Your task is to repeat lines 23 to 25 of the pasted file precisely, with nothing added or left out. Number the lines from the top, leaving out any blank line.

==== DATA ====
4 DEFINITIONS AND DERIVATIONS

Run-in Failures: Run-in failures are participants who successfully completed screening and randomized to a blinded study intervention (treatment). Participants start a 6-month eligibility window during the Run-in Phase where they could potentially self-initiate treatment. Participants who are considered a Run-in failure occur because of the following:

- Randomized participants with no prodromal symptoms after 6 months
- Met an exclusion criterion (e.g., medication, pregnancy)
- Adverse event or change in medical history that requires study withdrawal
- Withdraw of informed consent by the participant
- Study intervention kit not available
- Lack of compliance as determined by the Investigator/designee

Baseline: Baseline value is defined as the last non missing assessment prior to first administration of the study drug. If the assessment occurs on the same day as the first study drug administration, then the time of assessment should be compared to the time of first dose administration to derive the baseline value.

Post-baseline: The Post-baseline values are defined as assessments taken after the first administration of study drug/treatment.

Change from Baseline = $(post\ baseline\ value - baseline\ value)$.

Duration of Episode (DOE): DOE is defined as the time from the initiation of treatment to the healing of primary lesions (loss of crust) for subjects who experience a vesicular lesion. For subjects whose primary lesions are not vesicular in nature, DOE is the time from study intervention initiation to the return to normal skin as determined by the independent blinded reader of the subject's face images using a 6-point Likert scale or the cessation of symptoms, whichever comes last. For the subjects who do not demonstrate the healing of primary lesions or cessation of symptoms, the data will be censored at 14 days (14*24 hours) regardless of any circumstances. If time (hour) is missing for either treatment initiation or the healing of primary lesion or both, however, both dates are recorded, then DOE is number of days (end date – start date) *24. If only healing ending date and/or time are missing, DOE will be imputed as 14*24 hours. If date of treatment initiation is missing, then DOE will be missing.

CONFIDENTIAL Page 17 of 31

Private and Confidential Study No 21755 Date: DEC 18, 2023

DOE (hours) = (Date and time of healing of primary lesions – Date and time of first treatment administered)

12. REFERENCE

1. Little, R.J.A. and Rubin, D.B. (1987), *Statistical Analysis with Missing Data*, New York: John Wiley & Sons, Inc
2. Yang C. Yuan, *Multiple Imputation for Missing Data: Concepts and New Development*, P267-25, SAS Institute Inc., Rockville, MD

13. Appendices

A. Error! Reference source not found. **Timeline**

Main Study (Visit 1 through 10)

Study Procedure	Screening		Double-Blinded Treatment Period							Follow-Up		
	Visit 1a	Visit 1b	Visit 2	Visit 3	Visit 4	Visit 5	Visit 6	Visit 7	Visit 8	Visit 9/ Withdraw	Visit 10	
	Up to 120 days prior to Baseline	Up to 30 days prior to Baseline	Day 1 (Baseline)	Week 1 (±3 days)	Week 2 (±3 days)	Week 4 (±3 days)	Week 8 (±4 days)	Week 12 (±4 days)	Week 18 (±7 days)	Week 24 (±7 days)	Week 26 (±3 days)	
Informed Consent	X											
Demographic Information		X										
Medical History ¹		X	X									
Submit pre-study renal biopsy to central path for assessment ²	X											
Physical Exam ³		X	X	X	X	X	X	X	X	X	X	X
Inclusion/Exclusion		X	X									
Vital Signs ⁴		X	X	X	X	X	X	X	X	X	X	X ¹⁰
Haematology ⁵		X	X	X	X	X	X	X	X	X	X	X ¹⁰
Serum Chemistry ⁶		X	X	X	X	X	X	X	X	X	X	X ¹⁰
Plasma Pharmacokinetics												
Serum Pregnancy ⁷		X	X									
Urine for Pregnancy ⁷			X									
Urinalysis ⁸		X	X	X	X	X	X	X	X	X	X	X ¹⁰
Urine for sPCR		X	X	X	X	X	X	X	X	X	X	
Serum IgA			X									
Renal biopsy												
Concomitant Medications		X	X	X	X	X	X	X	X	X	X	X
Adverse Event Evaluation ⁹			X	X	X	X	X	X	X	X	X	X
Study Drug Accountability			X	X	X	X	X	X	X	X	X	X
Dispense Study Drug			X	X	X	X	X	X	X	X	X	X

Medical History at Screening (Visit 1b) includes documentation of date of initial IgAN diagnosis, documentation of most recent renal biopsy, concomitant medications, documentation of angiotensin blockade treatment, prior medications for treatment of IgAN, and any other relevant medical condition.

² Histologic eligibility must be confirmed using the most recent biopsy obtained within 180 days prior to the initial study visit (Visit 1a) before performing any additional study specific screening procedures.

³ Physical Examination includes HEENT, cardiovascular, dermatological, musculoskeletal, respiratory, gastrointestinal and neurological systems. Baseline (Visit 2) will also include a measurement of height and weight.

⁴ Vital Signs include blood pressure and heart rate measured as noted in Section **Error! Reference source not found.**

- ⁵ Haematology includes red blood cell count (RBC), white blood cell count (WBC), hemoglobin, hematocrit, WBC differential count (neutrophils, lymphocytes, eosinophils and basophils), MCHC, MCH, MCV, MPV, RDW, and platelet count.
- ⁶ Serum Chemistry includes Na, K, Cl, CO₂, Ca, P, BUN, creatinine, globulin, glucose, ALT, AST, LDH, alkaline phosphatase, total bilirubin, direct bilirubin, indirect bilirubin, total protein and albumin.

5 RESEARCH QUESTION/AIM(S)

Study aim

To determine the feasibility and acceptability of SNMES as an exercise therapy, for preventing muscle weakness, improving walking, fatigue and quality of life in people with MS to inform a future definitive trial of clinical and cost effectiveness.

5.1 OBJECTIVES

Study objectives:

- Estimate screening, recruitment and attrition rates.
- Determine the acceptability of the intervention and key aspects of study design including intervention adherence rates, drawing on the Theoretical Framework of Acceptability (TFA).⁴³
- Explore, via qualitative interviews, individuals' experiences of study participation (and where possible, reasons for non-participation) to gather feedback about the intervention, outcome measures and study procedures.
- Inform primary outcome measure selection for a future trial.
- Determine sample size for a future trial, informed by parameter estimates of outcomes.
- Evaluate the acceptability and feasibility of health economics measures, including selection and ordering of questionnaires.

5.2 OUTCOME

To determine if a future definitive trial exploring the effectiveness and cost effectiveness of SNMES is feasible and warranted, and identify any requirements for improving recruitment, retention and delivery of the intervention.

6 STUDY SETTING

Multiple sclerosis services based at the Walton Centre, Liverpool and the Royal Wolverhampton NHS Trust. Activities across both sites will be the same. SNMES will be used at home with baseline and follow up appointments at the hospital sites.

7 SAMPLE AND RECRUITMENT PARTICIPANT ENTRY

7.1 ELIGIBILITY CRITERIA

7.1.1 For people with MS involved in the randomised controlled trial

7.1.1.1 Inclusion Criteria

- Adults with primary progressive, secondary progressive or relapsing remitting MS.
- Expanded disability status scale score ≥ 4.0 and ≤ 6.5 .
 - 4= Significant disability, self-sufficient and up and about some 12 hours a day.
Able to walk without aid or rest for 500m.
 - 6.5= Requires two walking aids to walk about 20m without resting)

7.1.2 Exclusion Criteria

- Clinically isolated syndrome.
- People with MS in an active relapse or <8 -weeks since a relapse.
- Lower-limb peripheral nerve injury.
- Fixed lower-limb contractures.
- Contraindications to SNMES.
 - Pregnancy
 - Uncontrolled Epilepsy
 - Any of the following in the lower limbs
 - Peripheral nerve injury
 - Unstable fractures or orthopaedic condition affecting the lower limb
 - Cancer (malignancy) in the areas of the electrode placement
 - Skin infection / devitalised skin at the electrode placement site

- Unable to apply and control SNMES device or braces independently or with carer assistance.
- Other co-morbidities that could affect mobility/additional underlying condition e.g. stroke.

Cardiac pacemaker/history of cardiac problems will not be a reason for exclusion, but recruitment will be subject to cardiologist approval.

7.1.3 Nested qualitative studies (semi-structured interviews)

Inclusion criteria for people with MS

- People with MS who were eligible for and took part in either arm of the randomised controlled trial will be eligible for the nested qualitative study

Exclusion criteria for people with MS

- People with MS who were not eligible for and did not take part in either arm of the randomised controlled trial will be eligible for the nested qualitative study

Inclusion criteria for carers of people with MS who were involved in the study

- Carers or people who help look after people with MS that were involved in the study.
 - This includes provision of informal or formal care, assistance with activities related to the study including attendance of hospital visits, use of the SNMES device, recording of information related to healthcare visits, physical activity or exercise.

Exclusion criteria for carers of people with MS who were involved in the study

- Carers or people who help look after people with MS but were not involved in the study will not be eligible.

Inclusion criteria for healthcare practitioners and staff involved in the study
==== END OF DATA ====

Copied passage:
	Visit 1a	Visit 1b	Visit 2	Visit 3	Visit 4	Visit 5	Visit 6	Visit 7	Visit 8	Visit 9/ Withdraw	Visit 10	
	Up to 120 days prior to Baseline	Up to 30 days prior to Baseline	Day 1 (Baseline)	Week 1 (±3 days)	Week 2 (±3 days)	Week 4 (±3 days)	Week 8 (±4 days)	Week 12 (±4 days)	Week 18 (±7 days)	Week 24 (±7 days)	Week 26 (±3 days)	
Informed Consent	X											